Telesales Training - What's the Definition of Active Listening?

By Jeremy Blake on January 25, 2016

If you started in telesales in the 80’s or 90’s, or even the early noughties, you were likely to have been on an induction programme that told you about the importance of Listening. If you were aged between 19 and 25 it is likely the concept of listening seemed important but you never really knew what the trainer was going on about, especially if they didn’t use analogies.

Here’s a number of tips wrapped in short real examples of people I have worked with or trained, who have their own particular methods of making active listening work for them.

The Barking Dog – The top telesales chap at a certain insurance firm we trained nine years ago was an expert at hearing the environment the caller was in. I remember sitting with Michael one morning and he asked, “What kind of dog have you got?” the reply came, “How do you know I have a dog?!” “I heard you whisper good boy and shut a door right at the start of the call. I imagine you were letting your dog out so we could speak more easily?” he went on to add pet insurance to the travel insurance enquiry

A Glass of water – Debbie Forbes-Evans a superstar telesales colleague of mine while we were at Yellow Pages together was often asking her customers if they’d like a glass of water. Think about that. Offering your prospect a drink over the phone, that they then get themselves. She could tell that these people were having a long phone call and could do with some vocal hydration. This played no small part in her being a consistent top performer.

The Exact Words Repeated – My favourite part of telesales training is training people to handle telesales objections. Most people like to give their objection in their own language. My biggest success with this practice of repeating the exact words a customer used in an objection came when selling advertising into theatre programmes for John Good. When I repeated the customer’s objection, which was his way of asking for a discount: “You’d like me to plane a bit off the top end?” he burst into laughter and paid the full asking price.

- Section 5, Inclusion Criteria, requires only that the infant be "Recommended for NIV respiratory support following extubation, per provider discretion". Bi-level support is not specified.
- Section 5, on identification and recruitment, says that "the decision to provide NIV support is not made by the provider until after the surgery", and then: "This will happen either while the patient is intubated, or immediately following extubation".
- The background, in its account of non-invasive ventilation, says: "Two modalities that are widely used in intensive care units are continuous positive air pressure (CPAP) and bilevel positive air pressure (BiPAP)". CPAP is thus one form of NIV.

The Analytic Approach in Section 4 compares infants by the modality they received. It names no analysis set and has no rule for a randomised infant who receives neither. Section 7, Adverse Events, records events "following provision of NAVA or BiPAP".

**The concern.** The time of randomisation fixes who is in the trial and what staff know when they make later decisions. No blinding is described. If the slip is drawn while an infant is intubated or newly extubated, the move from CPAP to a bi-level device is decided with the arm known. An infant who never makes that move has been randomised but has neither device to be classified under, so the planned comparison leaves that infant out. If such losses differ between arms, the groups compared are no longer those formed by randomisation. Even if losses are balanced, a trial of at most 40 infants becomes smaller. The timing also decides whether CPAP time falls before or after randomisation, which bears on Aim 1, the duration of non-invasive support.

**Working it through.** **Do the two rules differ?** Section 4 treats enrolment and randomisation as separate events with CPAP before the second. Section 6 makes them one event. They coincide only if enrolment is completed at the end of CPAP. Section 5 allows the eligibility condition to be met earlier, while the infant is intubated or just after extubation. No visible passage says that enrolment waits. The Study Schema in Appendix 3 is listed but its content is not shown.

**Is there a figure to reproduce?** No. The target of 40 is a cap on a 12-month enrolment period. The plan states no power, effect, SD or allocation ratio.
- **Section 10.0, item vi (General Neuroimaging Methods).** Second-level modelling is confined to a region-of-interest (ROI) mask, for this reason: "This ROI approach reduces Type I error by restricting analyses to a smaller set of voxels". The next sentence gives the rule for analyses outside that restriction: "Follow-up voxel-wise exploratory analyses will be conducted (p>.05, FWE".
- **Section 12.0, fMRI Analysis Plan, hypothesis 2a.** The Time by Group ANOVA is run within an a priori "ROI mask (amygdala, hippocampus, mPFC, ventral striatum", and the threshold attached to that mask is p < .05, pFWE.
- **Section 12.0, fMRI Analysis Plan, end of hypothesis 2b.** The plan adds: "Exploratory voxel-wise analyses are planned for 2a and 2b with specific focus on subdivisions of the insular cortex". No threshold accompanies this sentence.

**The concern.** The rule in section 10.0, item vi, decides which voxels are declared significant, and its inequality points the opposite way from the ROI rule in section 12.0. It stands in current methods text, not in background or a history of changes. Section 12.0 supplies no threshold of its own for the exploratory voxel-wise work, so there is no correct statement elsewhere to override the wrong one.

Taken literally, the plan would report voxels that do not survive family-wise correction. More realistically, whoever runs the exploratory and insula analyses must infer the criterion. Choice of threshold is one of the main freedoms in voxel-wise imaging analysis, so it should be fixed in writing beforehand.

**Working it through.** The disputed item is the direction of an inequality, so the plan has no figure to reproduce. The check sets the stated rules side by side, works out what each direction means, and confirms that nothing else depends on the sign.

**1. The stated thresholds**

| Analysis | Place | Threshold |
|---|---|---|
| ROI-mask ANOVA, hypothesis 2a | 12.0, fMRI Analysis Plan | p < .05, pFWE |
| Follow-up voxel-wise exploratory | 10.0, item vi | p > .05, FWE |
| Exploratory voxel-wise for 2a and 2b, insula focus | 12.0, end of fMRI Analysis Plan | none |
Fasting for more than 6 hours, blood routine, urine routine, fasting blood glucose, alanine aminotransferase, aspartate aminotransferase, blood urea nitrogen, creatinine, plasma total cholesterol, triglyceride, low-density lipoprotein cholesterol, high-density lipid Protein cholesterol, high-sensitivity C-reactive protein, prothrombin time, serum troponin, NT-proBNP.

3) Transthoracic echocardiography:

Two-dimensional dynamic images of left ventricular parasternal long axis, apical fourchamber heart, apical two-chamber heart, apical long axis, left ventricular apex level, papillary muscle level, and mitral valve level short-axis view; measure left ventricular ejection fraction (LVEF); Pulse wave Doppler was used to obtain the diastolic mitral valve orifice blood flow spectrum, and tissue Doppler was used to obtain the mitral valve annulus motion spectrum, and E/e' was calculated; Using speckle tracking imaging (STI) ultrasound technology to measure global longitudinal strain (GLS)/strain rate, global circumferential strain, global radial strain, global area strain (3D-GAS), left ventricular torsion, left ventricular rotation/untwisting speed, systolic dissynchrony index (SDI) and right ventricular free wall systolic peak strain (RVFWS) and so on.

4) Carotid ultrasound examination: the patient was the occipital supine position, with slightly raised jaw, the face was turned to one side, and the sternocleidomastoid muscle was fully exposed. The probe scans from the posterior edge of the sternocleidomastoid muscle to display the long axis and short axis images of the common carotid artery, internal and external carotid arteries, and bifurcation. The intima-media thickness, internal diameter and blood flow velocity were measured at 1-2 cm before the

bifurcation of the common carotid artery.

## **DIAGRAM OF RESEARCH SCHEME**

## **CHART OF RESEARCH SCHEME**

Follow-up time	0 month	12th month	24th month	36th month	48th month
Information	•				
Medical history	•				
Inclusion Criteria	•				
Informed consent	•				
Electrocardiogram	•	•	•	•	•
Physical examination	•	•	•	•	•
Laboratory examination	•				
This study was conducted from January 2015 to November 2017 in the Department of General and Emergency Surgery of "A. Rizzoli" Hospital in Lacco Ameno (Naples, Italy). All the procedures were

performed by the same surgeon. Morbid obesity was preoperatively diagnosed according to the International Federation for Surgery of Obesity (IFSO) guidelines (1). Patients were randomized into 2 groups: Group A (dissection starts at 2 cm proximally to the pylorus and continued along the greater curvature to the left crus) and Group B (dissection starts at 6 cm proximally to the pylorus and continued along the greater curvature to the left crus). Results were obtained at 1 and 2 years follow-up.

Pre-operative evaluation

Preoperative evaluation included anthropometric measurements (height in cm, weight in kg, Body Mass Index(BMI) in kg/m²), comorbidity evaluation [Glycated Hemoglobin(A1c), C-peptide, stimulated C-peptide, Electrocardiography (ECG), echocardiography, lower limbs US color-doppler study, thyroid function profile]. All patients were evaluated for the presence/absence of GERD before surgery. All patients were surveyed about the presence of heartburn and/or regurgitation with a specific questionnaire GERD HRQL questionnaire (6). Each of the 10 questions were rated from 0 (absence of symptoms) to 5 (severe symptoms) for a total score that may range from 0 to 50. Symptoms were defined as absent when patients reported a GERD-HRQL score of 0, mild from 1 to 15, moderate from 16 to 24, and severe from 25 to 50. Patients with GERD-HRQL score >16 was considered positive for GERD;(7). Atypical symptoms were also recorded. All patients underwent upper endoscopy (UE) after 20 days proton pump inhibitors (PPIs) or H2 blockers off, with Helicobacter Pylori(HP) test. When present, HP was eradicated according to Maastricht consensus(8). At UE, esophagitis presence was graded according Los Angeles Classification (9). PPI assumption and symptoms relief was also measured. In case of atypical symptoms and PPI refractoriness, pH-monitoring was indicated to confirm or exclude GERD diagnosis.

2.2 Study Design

Paraphrase to Simplify – Justin, one of the top finance sales managers for a major car dealership organisation, has to manage his car finance telesales people using his own form of telesales. He has to simplify their challenges and opportunities and unravel them. When members of the team give him long winded explanations, or just can’t find the language, they need to say what they feel he helps. “So you want me to make the numbers crystal clear and give you a couple of phrases to introduce the concept in an exciting way?” “Yes!” they cry.

Aha is a Norwegian Band –As your client can’t see you while you are engaging in a telesales conversation, you must let your client know that you are listening. Too much ‘aha ing and umm umm ing’ can make you sound like you know what they are about to say, and that you have heard it all before. When you are really fully listening to what someone is saying, you are not waiting for them to finish – you are trying to understand what they are thinking and feeling through their use of language and how they sound.

The old 70’s sitcom joke of a woman on the phone chattering away who says repeatedly, “You don’t say, really, you don’t say, golly no, you don’t say!”; to be met with the husband’s question of “well what did she say?” and she replies “he didn’t say”; shows that she was there for her friend and helping her by listening even if she didn’t get all of the facts!

I have walked through many contact centres and sat in many service centres, call centres and telesales offices and seen and heard people pretending to listen.
Active listening always accelerates your telesales success.

In your role as a coach, manager or telesales leader you must enable your people to become the best active listeners they can possibly be.